Aprille Hinnant thought WEDR 99 JAMZ radio host Maestro Powell was protecting her from "the belly of the beast of the industry," she says. He told her not to talk to anyone else at the station. And don't mention the training, he said. As the program director and main personality of 99 JAMZ's Sunday-morning gospel show, he was grooming her to take over one day.
But then Powell began with the sexual comments, according to a lawsuit filed last week in federal court in Miami. First it was, "I had a dream, you and I were getting married"; then it was, "Your husband isn't man enough" and "He doesn't know what to do with you." On two occasions after that, he tried to kiss her and she had to push him away, she says.
In the suit against Cox Media Group, which owns the South Florida station, Hinnant says the company failed to intervene when she reported the radio host to human resources. Instead, she says, she was removed from the gospel show, barred from her prior tasks, and excluded from most staff meetings and activities. Eventually, she was forced to resign.
The suit claims Hinnant was subjected to sexual harassment, a hostile work environment, and retaliation, and seeks damages for emotional distress, suffering, and embarrassment. Hinnant also wants to be reinstated to her position and awarded back pay.
Cox Media Group spokesman Andy McDill declined to comment on the case, telling New Times the Atlanta-based company has a policy of not commenting on employee issues or impending litigation.
According to the lawsuit, Hinnant began working in promotions for 99 JAMZ in May 2010. She cohosted the Sunday-morning show, organized giveaways, prepared station events, and managed expense reports, among other duties.
She was told the company wanted her to take over the show hosted by Maestro Powell, who is identified in the lawsuit only by his last name and the show he hosts. He told her that he was the only person who could train her. About six months in, he began making advances toward her, the suit says. (Powell, a veteran employee of 99 JAMZ, did not respond to an email from New Times seeking comment.)
Hinnant made it clear she was disgusted by Powell's actions, the suit says, and began asking co-workers to accompany her when she was around him. The comments continued. She was afraid to go to HR but in March confided in the station's general manager, who had known her since she was a child. The manager involved HR.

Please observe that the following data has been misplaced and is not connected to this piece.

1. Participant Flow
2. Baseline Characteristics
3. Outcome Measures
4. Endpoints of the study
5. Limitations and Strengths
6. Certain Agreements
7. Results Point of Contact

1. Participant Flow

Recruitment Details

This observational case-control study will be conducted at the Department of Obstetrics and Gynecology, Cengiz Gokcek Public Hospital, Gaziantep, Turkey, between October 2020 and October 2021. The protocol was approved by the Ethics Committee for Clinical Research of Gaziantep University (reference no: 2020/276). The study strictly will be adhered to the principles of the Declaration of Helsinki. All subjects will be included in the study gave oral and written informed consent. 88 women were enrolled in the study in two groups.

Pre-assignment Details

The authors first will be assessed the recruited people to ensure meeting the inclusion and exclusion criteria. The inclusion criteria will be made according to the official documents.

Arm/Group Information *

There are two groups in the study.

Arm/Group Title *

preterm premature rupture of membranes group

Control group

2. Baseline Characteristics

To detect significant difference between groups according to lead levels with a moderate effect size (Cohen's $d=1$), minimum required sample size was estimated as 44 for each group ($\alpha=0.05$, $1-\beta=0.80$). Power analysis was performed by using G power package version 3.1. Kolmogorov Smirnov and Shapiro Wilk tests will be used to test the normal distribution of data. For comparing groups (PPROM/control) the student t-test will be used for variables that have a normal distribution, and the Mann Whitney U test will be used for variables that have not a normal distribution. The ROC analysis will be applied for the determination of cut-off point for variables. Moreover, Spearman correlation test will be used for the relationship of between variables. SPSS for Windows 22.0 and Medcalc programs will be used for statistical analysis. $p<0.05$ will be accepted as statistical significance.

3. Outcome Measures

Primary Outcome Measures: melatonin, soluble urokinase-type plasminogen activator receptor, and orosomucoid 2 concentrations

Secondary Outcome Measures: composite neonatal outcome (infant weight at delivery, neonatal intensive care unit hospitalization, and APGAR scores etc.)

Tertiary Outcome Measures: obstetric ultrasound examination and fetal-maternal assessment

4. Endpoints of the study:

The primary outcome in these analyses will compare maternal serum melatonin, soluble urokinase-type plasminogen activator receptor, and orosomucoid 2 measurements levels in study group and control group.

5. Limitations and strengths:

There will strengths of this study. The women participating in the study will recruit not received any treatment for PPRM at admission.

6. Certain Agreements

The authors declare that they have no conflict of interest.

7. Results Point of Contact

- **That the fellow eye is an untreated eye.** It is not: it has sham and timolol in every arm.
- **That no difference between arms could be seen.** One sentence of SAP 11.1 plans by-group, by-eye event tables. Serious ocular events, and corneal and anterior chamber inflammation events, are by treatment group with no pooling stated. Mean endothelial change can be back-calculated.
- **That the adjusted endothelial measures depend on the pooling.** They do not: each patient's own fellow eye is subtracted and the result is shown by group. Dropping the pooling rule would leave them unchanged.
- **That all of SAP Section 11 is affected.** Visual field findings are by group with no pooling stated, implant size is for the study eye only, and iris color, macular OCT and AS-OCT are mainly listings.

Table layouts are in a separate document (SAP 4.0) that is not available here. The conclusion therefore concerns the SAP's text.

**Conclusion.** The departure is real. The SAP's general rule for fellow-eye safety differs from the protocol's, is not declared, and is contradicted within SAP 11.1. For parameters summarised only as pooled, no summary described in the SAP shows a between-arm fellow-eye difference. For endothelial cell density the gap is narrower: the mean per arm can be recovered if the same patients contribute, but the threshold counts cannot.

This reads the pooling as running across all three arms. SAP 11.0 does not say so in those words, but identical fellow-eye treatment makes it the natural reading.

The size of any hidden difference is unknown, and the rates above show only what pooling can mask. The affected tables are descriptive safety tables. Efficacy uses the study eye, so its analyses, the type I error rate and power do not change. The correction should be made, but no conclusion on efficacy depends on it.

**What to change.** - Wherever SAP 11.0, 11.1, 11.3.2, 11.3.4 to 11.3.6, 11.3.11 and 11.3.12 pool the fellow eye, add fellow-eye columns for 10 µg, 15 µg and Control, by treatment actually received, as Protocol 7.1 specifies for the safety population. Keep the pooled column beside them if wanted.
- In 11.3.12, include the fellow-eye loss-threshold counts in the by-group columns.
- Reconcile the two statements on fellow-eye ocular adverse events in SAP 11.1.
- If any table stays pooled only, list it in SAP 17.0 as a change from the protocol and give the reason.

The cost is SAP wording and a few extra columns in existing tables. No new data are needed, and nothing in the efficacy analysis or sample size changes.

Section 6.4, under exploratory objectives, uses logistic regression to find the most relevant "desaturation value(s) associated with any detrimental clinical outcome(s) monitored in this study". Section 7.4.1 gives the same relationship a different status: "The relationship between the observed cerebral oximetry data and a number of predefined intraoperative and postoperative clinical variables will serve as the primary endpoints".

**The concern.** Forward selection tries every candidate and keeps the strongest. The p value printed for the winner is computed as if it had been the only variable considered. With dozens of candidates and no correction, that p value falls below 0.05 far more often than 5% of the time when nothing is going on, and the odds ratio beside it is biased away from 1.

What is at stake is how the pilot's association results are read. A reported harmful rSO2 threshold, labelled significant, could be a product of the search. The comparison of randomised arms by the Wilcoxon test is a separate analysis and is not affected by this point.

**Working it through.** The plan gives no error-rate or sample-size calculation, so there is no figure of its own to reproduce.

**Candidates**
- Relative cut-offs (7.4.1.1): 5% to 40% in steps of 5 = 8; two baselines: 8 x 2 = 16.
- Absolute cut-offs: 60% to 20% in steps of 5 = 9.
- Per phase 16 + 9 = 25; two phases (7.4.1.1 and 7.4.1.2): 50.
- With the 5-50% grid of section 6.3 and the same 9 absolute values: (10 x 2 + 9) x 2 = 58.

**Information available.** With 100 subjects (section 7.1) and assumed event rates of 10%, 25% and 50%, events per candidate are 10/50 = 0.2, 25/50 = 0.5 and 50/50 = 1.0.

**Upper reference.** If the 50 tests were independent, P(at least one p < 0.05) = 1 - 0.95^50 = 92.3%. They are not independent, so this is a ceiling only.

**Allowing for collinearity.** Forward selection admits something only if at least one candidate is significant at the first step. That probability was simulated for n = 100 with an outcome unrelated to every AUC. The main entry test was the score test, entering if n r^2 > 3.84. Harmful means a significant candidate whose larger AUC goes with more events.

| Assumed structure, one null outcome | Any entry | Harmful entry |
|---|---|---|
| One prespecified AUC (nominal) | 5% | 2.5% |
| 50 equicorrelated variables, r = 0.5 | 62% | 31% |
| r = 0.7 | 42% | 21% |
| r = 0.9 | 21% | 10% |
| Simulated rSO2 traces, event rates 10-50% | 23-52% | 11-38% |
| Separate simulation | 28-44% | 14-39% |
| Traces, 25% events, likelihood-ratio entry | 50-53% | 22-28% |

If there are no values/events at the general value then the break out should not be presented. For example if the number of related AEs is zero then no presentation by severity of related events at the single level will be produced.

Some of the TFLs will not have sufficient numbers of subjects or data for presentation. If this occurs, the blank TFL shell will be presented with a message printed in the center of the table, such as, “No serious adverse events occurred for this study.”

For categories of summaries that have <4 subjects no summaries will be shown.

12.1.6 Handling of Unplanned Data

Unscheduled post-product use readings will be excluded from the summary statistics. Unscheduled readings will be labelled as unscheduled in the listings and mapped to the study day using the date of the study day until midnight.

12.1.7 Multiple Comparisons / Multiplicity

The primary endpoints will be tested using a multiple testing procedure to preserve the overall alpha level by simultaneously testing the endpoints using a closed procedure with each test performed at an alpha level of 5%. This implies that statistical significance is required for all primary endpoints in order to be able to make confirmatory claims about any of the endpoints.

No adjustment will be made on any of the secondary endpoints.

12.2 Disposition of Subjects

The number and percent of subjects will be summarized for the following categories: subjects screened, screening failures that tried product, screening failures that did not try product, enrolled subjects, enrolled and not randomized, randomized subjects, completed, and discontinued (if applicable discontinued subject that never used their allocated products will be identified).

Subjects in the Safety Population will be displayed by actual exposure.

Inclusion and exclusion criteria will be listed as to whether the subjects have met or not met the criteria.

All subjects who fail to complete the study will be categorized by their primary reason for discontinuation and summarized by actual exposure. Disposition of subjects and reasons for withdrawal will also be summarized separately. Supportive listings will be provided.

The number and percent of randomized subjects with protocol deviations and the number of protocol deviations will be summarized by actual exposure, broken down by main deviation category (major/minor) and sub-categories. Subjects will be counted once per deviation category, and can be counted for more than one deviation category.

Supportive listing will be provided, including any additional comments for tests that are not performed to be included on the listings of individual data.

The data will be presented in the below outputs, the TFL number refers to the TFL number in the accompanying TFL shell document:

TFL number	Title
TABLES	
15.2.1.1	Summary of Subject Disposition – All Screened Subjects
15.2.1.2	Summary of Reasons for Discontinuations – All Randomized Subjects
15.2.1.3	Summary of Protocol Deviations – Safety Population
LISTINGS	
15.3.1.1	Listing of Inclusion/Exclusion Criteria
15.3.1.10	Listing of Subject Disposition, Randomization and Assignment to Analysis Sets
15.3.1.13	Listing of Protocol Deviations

The suit says Hinnant's removal from the gospel show came after she met with HR, as Powell remained her supervisor and created an increasingly hostile work environment. When she was given projects by other station employees, Powell blocked her from working on them, "making her look like a bad employee."
After nearly two years of being "harassed and isolated," Hinnant emailed an HR official about the situation, asking for the opportunity to grow and become a "vital team player to the Cox family."
"Every opportunity was taken away from me since March 2011 after our meeting," she wrote.
That email didn't improve things, so Hinnant filed a complaint with the Equal Employment Opportunity Commission, which considered the case and allowed her to sue. She was then demoted to a "no-name position" and assigned to creating files, filling in for the receptionist, stuffing envelopes, and checking messages. She was forced to resign in April 2014 because of stress and concerns for her health, the suit says.
When Hinnant looks back on her early days at 99 JAMZ, when she thought Powell was looking out for her, the suit says, she "now knows she was being naive."
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